Because of the dominance of the IT sector, there is reason to believe that other industries are also suffering because of competition for skilled manpower and the so-called resource movement effect. And it has affected India's manufacturing capability.
If we were to ask the question, why do we not have sustained growth, I would say it is because after globalisation, the kind of growth India have had only aggravated inequality.
Today, we have a service sector, including IT and software, that contributes 62% of GDP which is produced by 33% of the workforce.
But take agriculture, 50% of the population is involved in it, but it contributes only 17% of GDP, indicative of very low productivity.
This essentially is the first manifestation of inequality.
In the case of manufacturing, it contributes about 16% of GDP and employs about 13% to 14% of the population. But this is the sector that is suffering the most.
In 1950-1951, India had 9% of GDP coming from manufacturing which increased to 15% by 1996.
After 1996, despite new manufacturing policies, it has not gone up. It is only 16% of GDP now.
What we need for the economy to grow is there has to be a seamless transfer of people from agriculture to industry. It was made possible in China. And it was only because people got educated that they could move to industry. Even today, our rural folks cannot be transferred to industry.
Even if our agricultural contribution did not increase, industry's contribution should increase and for that, their productivity has to increase. 50% of the people contributing only 17% of the GDP is unsustainable.

Is it because they are not educated or skilled that the seamless movement of people from agriculture to industry not happening?
Yes, lack of skill. We should ensure that at least for the next generation, it happens.

Who is to be blamed, the policymakers?
Instead of blaming anyone, what we should do is change our approach.
We have one monetary policy for the whole country. One size doesn't fit all.
Further, simple reduction in interest rates will not induce investment when investors don't find demand for their products due to low purchasing power on account of growing inequality.
India being a country that is more diverse than all the continents, we should have location specific, region specific and state specific policies with the states having the freedom to articulate policies.
Unfortunately, the fiscal federalism as it exists today hardly leaves any scope.

More autonomy?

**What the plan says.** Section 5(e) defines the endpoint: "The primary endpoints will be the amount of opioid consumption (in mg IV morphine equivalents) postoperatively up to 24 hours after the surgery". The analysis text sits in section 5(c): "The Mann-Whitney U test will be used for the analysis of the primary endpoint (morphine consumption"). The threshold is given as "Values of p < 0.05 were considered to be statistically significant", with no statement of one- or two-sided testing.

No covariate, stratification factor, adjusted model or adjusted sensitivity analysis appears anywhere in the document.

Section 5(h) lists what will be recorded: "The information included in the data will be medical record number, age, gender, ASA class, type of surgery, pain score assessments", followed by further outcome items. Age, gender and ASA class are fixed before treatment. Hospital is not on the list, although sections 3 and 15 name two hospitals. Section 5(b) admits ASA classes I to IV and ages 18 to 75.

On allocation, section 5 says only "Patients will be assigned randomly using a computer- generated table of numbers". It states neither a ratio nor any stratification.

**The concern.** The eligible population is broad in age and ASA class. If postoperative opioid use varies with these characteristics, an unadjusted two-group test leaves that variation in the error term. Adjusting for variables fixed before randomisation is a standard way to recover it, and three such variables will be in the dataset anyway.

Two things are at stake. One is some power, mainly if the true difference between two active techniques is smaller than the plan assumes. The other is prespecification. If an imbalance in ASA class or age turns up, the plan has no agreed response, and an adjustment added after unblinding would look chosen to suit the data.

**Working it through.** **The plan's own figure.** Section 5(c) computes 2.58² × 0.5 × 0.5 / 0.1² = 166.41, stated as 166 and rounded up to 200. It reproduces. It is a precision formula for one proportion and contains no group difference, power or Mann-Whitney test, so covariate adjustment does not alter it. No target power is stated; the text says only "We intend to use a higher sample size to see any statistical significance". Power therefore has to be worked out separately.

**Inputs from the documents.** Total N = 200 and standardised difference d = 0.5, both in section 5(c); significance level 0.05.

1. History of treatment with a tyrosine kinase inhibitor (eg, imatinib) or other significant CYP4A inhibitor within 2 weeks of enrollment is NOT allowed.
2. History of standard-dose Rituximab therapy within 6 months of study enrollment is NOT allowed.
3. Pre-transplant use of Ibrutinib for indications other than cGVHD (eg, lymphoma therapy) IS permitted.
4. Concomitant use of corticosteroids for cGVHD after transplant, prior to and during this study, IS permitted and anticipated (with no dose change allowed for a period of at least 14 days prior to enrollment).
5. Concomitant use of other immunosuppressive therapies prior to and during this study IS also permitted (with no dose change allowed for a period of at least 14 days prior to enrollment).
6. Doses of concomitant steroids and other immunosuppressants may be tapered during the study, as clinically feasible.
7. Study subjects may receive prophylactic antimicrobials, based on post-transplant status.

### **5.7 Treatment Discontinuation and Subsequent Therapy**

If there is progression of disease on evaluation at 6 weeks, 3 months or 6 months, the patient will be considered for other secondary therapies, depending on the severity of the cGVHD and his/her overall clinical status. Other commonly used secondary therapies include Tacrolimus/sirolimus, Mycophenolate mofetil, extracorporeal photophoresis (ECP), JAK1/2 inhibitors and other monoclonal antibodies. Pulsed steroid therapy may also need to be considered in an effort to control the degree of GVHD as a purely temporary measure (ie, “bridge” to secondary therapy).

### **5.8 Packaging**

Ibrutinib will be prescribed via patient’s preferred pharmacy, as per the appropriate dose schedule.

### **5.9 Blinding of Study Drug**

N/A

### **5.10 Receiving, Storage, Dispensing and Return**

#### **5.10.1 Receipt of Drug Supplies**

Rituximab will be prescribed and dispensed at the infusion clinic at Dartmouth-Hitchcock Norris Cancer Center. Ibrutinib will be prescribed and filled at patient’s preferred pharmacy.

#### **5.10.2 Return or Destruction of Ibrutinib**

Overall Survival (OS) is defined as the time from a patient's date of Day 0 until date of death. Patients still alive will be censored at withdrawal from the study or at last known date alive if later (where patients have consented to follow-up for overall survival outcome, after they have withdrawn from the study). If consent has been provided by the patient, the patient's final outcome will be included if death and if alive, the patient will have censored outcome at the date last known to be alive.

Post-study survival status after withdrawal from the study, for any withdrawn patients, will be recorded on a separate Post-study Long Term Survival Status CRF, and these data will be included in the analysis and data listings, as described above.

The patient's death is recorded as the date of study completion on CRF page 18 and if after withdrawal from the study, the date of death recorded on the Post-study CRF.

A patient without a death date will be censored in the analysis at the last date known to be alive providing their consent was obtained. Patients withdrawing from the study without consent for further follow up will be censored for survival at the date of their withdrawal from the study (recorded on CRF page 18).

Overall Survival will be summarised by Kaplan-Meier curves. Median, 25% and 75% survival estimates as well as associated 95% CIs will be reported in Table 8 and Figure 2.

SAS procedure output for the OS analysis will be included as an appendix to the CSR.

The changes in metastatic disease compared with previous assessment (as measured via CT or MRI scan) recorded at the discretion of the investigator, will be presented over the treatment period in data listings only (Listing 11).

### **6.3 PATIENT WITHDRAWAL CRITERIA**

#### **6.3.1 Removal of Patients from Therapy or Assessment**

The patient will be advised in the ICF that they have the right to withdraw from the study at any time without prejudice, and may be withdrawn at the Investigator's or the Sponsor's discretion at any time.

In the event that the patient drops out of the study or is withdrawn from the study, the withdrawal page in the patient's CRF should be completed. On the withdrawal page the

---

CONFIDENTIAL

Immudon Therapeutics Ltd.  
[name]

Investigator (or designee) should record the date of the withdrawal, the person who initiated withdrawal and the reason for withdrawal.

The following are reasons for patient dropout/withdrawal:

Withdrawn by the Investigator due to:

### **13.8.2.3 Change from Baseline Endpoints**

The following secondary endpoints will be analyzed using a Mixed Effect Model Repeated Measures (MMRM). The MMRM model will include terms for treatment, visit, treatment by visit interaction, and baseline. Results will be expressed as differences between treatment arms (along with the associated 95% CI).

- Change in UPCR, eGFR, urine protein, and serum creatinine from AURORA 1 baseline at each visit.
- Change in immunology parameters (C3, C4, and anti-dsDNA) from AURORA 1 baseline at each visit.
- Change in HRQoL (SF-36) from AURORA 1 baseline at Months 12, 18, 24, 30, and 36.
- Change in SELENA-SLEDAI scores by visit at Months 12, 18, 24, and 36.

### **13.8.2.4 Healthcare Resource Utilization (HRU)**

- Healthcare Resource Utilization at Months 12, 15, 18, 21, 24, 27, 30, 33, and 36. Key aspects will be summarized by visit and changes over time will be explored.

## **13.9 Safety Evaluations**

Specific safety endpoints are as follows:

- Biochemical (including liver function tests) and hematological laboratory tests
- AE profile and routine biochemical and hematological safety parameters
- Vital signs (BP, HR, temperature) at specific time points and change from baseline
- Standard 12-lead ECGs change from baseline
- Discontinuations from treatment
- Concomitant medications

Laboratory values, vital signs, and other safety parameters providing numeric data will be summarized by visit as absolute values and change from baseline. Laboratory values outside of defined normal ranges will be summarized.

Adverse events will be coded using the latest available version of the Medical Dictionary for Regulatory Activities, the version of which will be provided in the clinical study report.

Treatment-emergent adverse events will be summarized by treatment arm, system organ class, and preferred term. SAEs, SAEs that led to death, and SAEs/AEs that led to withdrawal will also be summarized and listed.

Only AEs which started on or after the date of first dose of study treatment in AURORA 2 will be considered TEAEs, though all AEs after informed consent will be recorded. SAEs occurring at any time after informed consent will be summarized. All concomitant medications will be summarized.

Yes, more autonomy to the states. The states should have more freedom to decide the destiny of their people.

Would you say the problem the economy faces now is more structural?
I am rather puzzled to see the great divide among the scholars of eminence. While one group considers it as an outcome of structural factors like labour market rigidity and inequity, others consider it as emanating from cyclical factors -- slump in demand, demonetisation, GST etc.
To my mind, the key ingredients in the making of the current economic problem are both structural and cyclical.
Since your child is already weak due to growing inequality and capability deficit, any external shock like demonetisation or faulty imposition of GST affects the child and it suffers more.
Further, slump in demand cannot be delinked from the increasing inequality in the distribution of income.
We are prematurely ageing. And we have to be careful about it.
What is the quality of growth we have? You take the problems faced by agriculture, manufacturing -- all structural.
Economies with structural problems are bound to have such cyclical problems. So, you have to address both cyclical and structural problems.
When you have both cancer and fever, you cannot have just paracetamol. You have to give paracetamol for the fever and chemotherapy for cancer.

What kind of 2020 awaits India?
I would say the economy will pick up in 2020 or a little later because our past experience indicates that such slowdowns are not happening for the first time; it has been happening quite often.
The question is: When it picks up, will it reach 10%, 8% or still lower? It all depends on how realistic are the diagnosis and the prescriptions that follow.


'Economy is already in recession'
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Illustration: Uttam Ghosh/

Illustration: Uttam Ghosh/
Assocham's new President and Hiranandani Group Managing Director Niranjan Hiranandani, says tax rates should be slashed for individuals and partnership firms to boost consumption and revive investments.
He tells Subhayan Chakraborty and Indivjal Dhasmana that the low corporation tax rate of 17 per cent should be expanded to all companies and not just the new manufacturing firms.

At the Assocham annual general meeting, Prime Minister Modi exhorted companies to invest. Why is economy not reviving despite reforms initiated by the Modi government?